Cover of: Diseases of the human carotid body | Donald Heath

Diseases of the human carotid body

  • 205 Pages
  • 1.35 MB
  • English
Springer-Verlag , London, New York
Carotid body -- Pathophysiology, Carotid body -- Histopathology, Carotid Body -- path
StatementDonald Heath, Paul Smith.
ContributionsSmith, Paul, 1944-
LC ClassificationsRC409 .H43 1991
The Physical Object
Paginationxii, 205 p. :
ID Numbers
Open LibraryOL2028684M
ISBN 100387196870, 3540196870
LC Control Number91004837

This book is an attempt to redress this unsatisfactory situation. During the last few years our understanding of the detailed histology and ultrastructure of the human carotid body.

Diseases of the human carotid body. Diseases of the human carotid body book [Donald Heath; Paul Smith] Home. WorldCat Home About WorldCat Help. Search. Search for Library Items Search for Lists Search for Contacts Search for a Library. Create Book\/a>, schema:CreativeWork\/a> ; \u00A0\u00A0\u00A0 library.

Read "Diseases of the Human Carotid Body" by Paul Smith available from Rakuten Kobo. Ever since its discovery in the carotid body has remained an organ of mystery. Originally described as a ganglion, Brand: Springer London.

Diseases of the Human Carotid Body. Authors: Heath, Donald, Smith, Paul Free Preview. Buy this book eB68 This book is an attempt to redress this unsatisfactory situation. During the last few years our understanding of the detailed histology and ultrastructure of the human carotid body.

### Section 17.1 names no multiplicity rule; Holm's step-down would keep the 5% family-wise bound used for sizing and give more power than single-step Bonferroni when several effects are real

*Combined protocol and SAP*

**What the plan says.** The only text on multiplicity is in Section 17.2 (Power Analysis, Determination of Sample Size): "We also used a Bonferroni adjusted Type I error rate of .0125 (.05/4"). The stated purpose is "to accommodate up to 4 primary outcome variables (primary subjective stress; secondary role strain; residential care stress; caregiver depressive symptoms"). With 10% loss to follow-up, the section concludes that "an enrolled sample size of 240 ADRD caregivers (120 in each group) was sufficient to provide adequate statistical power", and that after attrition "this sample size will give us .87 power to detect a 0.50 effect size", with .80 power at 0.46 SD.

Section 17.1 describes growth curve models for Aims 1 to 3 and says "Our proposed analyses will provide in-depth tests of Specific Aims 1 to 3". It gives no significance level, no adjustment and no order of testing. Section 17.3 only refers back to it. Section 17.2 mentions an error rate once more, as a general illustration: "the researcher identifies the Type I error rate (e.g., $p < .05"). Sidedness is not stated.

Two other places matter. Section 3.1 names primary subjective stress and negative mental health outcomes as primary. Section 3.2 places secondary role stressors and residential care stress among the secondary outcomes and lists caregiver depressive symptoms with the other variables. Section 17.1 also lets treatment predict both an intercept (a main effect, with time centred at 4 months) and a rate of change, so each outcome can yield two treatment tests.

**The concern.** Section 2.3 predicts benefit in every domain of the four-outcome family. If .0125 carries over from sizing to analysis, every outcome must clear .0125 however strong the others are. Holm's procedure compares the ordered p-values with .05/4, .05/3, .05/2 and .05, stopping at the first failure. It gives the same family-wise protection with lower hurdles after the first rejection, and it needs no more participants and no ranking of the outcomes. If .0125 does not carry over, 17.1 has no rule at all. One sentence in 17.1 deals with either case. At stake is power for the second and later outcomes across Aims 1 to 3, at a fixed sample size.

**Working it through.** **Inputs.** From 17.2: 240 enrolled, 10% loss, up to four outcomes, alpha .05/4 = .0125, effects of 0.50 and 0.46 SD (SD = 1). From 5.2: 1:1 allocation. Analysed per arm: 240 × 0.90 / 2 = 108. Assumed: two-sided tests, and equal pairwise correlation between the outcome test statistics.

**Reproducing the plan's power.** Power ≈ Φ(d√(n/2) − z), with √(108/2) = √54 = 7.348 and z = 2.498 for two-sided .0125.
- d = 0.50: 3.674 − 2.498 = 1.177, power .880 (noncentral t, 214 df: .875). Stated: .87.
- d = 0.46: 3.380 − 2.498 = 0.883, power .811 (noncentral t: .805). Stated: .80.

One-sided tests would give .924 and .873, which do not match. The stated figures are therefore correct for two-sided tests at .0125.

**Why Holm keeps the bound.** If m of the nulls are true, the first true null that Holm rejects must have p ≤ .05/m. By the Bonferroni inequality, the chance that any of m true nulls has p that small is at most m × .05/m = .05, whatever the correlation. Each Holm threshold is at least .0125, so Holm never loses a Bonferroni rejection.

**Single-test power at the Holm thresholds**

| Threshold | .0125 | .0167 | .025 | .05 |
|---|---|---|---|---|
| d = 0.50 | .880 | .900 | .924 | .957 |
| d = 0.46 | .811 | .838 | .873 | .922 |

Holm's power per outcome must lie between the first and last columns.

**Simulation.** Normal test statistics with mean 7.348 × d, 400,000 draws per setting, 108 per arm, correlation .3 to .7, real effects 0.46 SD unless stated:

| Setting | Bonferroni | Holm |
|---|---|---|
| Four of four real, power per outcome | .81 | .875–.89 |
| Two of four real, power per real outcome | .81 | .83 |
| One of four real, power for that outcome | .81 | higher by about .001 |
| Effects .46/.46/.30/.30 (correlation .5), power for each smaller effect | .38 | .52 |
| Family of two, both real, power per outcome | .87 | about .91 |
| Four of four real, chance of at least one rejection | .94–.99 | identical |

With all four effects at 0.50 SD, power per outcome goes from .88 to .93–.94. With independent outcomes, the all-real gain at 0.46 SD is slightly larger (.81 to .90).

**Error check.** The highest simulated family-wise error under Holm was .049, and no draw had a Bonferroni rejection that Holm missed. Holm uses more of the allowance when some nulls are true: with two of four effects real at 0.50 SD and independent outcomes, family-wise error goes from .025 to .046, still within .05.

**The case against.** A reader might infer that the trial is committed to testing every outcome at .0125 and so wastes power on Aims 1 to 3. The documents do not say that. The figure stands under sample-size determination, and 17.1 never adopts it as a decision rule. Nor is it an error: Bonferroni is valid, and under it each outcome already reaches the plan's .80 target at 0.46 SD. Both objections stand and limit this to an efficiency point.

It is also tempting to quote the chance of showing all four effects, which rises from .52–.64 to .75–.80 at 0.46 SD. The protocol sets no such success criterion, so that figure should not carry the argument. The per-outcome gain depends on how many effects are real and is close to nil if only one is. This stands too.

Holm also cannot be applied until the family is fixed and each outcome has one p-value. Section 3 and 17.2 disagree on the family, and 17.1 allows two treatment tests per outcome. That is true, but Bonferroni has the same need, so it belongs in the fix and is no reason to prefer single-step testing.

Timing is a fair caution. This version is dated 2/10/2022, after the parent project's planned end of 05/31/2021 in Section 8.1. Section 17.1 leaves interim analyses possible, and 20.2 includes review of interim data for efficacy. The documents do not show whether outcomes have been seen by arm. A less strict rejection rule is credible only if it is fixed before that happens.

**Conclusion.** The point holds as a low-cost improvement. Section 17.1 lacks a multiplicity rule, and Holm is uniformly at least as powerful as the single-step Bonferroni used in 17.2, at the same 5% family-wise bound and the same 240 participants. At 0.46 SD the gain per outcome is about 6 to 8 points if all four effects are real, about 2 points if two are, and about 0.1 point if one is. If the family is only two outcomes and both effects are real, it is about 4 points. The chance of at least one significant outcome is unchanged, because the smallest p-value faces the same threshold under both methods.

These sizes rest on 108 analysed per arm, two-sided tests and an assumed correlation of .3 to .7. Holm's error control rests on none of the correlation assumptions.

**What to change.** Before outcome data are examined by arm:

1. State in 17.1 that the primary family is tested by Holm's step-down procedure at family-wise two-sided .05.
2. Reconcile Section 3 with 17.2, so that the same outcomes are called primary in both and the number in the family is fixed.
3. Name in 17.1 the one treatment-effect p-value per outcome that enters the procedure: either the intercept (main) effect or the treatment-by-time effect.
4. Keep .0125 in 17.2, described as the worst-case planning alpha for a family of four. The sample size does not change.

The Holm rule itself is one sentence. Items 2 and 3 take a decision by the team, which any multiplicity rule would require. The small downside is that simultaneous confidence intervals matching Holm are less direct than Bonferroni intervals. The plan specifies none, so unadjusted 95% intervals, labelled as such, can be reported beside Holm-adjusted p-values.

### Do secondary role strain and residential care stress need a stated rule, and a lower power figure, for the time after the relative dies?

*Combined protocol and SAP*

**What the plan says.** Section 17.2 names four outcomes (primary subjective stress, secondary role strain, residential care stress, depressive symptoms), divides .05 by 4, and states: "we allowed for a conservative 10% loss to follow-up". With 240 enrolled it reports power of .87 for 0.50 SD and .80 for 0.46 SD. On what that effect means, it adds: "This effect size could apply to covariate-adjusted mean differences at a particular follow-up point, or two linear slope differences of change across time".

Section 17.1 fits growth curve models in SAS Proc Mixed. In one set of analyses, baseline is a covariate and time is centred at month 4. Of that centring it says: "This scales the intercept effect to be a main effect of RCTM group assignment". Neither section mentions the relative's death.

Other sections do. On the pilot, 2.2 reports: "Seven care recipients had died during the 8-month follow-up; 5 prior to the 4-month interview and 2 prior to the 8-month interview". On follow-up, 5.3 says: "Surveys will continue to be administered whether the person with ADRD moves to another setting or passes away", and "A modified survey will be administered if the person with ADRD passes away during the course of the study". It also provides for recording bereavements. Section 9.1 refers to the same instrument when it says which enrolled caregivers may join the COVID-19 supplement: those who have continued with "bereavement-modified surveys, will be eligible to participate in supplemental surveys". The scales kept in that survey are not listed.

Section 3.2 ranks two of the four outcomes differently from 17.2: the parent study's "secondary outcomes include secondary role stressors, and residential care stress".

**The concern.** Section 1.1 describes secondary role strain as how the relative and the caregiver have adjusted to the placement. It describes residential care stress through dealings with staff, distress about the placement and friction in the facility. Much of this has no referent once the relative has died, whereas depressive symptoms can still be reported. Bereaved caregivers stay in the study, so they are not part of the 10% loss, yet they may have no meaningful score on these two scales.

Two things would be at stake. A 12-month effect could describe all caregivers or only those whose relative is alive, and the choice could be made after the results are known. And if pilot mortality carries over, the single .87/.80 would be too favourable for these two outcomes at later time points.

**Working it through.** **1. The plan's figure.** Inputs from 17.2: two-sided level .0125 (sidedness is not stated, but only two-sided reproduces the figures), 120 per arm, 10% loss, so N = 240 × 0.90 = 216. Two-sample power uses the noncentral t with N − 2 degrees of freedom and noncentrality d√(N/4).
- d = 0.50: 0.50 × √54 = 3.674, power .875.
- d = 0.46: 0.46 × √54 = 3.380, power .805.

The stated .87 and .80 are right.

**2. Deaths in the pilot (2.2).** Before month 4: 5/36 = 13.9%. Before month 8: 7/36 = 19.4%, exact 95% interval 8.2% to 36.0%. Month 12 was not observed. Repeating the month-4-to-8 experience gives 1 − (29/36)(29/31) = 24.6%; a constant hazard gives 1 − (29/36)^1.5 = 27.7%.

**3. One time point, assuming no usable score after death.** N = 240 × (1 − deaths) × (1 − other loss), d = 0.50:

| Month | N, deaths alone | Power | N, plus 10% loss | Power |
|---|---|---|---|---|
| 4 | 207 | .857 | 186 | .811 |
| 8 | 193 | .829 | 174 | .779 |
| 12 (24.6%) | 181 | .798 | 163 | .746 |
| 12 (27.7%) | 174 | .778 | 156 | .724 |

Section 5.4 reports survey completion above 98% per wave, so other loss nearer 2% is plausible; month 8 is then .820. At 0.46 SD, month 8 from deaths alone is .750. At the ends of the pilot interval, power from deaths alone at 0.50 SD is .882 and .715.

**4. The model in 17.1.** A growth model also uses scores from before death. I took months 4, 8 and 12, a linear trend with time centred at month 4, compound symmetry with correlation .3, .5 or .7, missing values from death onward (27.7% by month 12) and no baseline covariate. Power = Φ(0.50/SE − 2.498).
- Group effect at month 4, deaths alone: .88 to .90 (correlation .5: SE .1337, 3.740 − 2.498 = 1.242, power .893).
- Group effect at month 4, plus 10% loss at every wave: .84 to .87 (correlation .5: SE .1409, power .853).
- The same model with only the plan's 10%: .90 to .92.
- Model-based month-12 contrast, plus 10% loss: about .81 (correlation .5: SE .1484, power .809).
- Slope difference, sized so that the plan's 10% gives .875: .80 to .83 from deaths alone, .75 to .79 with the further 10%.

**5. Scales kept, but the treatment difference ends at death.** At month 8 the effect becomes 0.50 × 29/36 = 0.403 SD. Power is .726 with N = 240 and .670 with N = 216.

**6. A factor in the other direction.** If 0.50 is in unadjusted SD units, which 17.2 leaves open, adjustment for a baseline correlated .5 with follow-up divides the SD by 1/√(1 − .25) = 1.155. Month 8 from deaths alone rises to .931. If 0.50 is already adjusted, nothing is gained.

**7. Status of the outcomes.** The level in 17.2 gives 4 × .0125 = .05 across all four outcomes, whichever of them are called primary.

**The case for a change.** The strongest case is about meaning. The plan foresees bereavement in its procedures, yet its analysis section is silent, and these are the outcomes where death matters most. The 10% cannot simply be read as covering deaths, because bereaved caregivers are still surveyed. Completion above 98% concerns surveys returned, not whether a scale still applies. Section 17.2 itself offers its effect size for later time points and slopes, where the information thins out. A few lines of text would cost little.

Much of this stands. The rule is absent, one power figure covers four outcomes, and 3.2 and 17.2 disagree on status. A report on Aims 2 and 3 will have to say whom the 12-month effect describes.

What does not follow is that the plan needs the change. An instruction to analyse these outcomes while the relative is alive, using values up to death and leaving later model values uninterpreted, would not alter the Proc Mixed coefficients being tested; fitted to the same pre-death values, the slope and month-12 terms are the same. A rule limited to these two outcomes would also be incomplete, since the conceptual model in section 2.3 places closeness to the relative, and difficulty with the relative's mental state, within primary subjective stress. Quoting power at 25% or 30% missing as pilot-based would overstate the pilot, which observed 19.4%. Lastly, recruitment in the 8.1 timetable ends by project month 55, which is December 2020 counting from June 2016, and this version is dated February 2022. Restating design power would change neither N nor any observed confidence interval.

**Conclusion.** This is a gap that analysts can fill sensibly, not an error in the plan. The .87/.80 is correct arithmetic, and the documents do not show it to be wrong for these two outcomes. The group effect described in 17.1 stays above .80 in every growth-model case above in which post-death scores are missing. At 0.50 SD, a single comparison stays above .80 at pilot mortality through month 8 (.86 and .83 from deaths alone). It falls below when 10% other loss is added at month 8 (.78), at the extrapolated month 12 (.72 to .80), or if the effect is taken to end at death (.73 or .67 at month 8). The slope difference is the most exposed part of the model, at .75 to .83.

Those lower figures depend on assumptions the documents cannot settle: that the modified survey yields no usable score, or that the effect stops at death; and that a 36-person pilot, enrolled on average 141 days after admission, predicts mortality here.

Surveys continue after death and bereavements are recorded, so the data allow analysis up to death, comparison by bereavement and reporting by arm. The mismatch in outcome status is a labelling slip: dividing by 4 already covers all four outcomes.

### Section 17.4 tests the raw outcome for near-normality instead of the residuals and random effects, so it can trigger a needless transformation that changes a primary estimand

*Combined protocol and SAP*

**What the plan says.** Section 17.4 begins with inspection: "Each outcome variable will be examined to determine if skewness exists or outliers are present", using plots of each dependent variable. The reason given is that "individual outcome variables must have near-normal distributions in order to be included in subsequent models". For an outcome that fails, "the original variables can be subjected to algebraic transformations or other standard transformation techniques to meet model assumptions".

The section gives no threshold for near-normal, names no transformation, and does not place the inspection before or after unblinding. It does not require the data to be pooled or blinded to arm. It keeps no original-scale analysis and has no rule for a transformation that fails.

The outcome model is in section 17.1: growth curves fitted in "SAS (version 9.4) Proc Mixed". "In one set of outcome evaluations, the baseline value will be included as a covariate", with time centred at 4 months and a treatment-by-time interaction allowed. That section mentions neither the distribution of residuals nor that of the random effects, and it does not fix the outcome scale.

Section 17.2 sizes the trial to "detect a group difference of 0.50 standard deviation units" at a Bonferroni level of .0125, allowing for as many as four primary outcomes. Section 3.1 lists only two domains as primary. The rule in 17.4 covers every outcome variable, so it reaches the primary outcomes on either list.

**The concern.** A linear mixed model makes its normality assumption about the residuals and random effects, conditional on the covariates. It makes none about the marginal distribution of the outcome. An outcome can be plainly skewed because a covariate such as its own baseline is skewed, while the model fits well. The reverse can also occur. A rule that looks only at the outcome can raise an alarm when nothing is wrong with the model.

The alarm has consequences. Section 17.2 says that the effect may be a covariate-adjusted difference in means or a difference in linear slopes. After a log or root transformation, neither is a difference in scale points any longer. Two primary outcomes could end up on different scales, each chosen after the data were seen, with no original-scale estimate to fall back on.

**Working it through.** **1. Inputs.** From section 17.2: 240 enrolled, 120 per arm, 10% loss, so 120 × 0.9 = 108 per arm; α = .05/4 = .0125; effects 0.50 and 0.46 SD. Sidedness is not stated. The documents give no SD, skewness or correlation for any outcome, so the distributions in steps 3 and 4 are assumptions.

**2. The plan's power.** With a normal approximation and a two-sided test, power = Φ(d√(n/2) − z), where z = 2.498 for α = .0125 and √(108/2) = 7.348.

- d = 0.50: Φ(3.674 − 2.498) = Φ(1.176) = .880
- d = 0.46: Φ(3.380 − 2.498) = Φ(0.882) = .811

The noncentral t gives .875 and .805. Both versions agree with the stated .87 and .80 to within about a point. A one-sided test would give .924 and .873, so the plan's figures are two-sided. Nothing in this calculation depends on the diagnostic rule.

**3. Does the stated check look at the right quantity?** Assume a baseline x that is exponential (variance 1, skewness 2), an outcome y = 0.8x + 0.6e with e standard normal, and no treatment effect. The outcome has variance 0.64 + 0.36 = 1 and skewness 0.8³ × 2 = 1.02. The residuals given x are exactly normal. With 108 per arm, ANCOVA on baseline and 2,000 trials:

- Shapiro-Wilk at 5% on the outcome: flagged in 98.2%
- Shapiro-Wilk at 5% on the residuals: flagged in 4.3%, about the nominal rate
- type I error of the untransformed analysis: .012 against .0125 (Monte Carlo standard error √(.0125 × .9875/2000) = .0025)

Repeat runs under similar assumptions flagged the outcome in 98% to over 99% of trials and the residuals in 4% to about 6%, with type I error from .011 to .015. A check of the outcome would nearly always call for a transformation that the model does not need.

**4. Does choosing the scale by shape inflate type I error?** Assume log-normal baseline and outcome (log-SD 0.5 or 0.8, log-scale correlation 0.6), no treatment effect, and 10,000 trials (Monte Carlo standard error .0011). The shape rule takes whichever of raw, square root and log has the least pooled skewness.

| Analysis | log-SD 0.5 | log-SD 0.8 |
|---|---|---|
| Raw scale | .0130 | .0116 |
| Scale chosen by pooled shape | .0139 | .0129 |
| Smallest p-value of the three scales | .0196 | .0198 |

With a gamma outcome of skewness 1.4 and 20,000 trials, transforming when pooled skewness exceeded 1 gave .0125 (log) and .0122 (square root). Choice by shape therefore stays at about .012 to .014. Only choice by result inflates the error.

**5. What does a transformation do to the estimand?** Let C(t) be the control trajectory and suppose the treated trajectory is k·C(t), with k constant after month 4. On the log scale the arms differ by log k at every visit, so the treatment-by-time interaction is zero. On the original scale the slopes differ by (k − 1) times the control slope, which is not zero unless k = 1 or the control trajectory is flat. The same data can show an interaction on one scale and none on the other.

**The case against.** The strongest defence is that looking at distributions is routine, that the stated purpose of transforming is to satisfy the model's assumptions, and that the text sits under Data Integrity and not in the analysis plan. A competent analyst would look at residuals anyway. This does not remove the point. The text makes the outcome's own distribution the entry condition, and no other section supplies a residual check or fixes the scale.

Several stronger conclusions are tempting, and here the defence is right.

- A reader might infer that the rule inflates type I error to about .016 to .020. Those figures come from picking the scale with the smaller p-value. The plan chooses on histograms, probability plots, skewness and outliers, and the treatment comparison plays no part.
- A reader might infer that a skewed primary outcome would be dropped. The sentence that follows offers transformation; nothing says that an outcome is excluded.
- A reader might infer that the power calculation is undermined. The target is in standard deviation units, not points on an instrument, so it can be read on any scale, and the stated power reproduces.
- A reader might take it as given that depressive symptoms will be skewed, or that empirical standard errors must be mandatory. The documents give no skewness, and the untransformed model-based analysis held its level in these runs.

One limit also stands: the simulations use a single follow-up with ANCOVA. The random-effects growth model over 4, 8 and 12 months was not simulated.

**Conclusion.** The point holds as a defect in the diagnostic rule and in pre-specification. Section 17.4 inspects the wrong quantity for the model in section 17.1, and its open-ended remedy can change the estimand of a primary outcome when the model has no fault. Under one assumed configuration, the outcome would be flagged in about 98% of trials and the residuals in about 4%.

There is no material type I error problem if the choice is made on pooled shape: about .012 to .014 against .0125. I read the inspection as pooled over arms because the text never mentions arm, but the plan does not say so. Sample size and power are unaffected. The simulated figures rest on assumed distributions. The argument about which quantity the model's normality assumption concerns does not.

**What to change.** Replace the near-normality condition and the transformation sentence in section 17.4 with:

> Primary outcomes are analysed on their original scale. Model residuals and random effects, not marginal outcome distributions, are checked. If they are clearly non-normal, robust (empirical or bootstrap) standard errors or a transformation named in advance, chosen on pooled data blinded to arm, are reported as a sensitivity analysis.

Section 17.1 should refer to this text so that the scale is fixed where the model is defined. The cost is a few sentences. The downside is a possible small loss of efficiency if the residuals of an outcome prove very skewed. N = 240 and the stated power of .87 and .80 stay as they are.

Diseases of the Human Carotid Body Article (PDF Available) in Journal of Clinical Pathology 46(6) June with 46 Reads How we measure 'reads'.

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Buy Diseases of the Human Carotid Body by Donald Heath, Paul Smith from Waterstones today. Click and Collect from your local Waterstones or get FREE UK delivery on orders over £ The human carotid body in health and disease. Professor Donald Heath.

Corresponding Author. Department of Pathology, University of Liverpool, Liverpool, U.K. Department of Pathology, Duncan Building, Royal Liverpool Hospital, Liverpool L69 3BX, for more papers by this author.

The carotid body (CB) is an arterial chemoreceptor organ located in the carotid bifurcation and has a well-recognized role in cardiorespiratory regulation. The CB contains neurosecretory sensory cells (glomus cells), which release transmitters in response to hypoxia, hypercapnia, and acidemia to activate afferent sensory fibers terminating in the respiratory and autonomic brainstem centers.